A total lunar eclipse will be happening Sunday night.
The visible part of the eclipse will start around 10:27 p.m. (Eastern Time) May 15 and the total eclipse begins about an hour later, at 11:29 p.m., and will last for about an hour and a half, NASA officials said in a video posted on Twitter.
“At least two partial lunar eclipses happen every year, but total lunar eclipses are rare,” states NASA’s website. “It is safe to look at a lunar eclipse.”
The one that starts on May 15 is being described as a “Super Blood Moon eclipse,” according to Space.com, as the moon may appear to be brighter and closer than usual and will take on a reddish hue during the total eclipse.
“It just so happens that this full moon will be at its closest point in its orbit to the earth. In recent years it’s become popular to call that a super moon,” explained astronomer Silas Laycock, who directs the Schueller Observatory at the University of Massachusetts Lowell.
Laycock said for people in New England, the moon will be “pretty high above the horizon,” when the eclipse starts Sunday night.
Laycock said if the sky is clear enough, Sunday’s lunar eclipse should be visible to folks in both the suburbs and the city. As long as you’re not standing directly underneath a streetlight, you should be able to find the moon in the sky and witness it, he said.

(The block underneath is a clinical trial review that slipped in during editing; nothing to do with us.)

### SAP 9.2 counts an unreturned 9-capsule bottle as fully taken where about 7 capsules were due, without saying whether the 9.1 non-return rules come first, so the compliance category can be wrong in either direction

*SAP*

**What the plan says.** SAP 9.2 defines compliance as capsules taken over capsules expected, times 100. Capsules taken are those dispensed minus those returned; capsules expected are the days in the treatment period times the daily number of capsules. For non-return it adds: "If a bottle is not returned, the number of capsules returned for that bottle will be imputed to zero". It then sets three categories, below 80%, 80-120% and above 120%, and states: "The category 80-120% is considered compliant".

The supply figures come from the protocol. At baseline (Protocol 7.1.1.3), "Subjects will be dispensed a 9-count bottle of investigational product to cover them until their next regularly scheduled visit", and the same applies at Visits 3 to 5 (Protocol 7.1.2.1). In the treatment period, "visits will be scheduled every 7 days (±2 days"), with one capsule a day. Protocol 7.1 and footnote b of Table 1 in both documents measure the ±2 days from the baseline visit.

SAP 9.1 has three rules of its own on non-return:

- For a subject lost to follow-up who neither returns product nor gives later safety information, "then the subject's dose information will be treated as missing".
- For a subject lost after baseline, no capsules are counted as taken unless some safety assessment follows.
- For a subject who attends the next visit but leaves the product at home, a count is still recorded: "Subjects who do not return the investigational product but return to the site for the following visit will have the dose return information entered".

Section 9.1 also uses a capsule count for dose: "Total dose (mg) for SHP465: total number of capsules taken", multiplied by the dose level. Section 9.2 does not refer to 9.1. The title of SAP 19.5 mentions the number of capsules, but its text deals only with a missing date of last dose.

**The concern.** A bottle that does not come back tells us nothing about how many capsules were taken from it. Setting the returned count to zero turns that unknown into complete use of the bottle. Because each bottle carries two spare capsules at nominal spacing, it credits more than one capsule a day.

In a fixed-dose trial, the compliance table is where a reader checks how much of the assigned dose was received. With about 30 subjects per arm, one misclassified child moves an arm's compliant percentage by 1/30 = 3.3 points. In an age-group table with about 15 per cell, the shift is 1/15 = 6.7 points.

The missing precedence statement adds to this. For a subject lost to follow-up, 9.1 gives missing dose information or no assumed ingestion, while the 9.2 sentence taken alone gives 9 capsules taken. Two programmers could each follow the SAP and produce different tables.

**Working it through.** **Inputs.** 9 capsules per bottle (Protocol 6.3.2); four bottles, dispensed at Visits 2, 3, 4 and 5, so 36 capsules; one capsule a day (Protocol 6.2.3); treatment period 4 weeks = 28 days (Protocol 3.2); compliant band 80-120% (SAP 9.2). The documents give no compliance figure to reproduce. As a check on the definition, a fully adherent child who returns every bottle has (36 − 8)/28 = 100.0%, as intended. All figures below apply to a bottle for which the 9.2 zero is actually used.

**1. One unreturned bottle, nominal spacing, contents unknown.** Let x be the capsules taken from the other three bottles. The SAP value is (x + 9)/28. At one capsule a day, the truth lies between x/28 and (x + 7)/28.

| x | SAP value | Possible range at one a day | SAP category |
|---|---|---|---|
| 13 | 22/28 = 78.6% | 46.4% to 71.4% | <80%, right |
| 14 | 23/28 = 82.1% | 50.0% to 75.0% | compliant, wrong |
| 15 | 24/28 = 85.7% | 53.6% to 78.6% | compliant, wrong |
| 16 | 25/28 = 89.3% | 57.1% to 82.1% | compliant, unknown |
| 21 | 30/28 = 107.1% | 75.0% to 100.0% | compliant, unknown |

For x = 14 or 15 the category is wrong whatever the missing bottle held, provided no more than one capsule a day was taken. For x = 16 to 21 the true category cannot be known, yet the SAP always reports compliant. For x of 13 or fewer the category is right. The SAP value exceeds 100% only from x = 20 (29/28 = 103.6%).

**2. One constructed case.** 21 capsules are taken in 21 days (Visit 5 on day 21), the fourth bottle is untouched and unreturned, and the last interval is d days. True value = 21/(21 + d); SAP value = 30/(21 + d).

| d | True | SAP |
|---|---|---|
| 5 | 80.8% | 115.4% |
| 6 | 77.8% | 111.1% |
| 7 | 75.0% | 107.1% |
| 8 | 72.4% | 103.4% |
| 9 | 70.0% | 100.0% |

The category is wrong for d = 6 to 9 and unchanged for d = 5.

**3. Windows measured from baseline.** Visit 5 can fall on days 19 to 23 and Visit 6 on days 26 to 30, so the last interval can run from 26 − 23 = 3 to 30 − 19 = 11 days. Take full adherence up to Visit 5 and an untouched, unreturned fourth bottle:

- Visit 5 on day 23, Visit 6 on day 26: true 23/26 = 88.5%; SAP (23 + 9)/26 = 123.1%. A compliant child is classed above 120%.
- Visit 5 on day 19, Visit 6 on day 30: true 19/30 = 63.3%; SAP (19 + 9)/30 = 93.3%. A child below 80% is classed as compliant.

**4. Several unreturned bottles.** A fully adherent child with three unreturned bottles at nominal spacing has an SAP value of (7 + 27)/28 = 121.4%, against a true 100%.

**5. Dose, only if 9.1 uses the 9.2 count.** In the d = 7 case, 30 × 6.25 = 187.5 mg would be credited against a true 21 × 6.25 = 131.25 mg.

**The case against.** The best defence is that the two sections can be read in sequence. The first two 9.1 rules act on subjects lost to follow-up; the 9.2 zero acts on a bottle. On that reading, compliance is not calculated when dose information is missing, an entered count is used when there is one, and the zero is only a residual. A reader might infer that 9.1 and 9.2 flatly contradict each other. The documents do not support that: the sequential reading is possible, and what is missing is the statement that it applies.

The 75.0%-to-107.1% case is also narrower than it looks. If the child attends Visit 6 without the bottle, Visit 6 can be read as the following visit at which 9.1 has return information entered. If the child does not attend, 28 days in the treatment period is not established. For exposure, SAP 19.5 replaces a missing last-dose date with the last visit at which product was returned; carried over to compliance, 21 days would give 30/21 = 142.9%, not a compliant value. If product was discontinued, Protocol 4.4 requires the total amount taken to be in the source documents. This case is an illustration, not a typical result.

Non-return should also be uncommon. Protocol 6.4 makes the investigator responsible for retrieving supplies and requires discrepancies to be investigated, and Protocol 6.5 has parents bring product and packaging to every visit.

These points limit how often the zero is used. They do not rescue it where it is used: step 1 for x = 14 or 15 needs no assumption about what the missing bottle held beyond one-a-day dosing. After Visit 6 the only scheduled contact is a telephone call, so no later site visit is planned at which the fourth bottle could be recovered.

“It’ll be high in the sky,” said Laycock.
(Right now the forecast for the Boston area isn’t looking great. According to the National Weather Service, Sunday night will be cloudy with a chance of showers).
Laycock said a total lunar eclipse, which happens when the moon and the sun are on exact opposite sides of Earth, occurs on average about once a year. But if you miss the one this weekend there will be another total lunar eclipse in November, he said.
Unlike solar eclipses, it’s safe to look at a lunar eclipse directly with your eyes. You can even use binoculars or telescope, according to NASA.
In preparation for the May 15 lunar eclipse, the Schueller Observatory at the UMass Lowell will host an event tonight for people who want to learn more about the upcoming lunar eclipse and how to photograph it. Veteran astrophotographers Imelda Joson and Edwin Aguirre — both former editors of Sky & Telescope magazine — will share their tips and tricks on how to best capture the total lunar eclipse using a cellphone or digital camera. The event is free and open to the public, and all ages are welcome, according to the observatory’s Facebook page. It will also be livestreamed here.
If you can’t make it outside on May 15, you can watch the total lunar eclipse online and pose any questions you may have to experts in real time on NASA’s live YouTube broadcast.
“Join NASA experts to learn about this incredible natural phenomenon, look through telescope views across the world, and hear about plans to return humans to the lunar surface with the Artemis program,” NASA officials wrote on YouTube. “Have questions? Ask them in our live chat.”
Emily Sweeney can be reached at email@example.com. Follow her on Twitter @emilysweeney and on Instagram @emilysweeney22.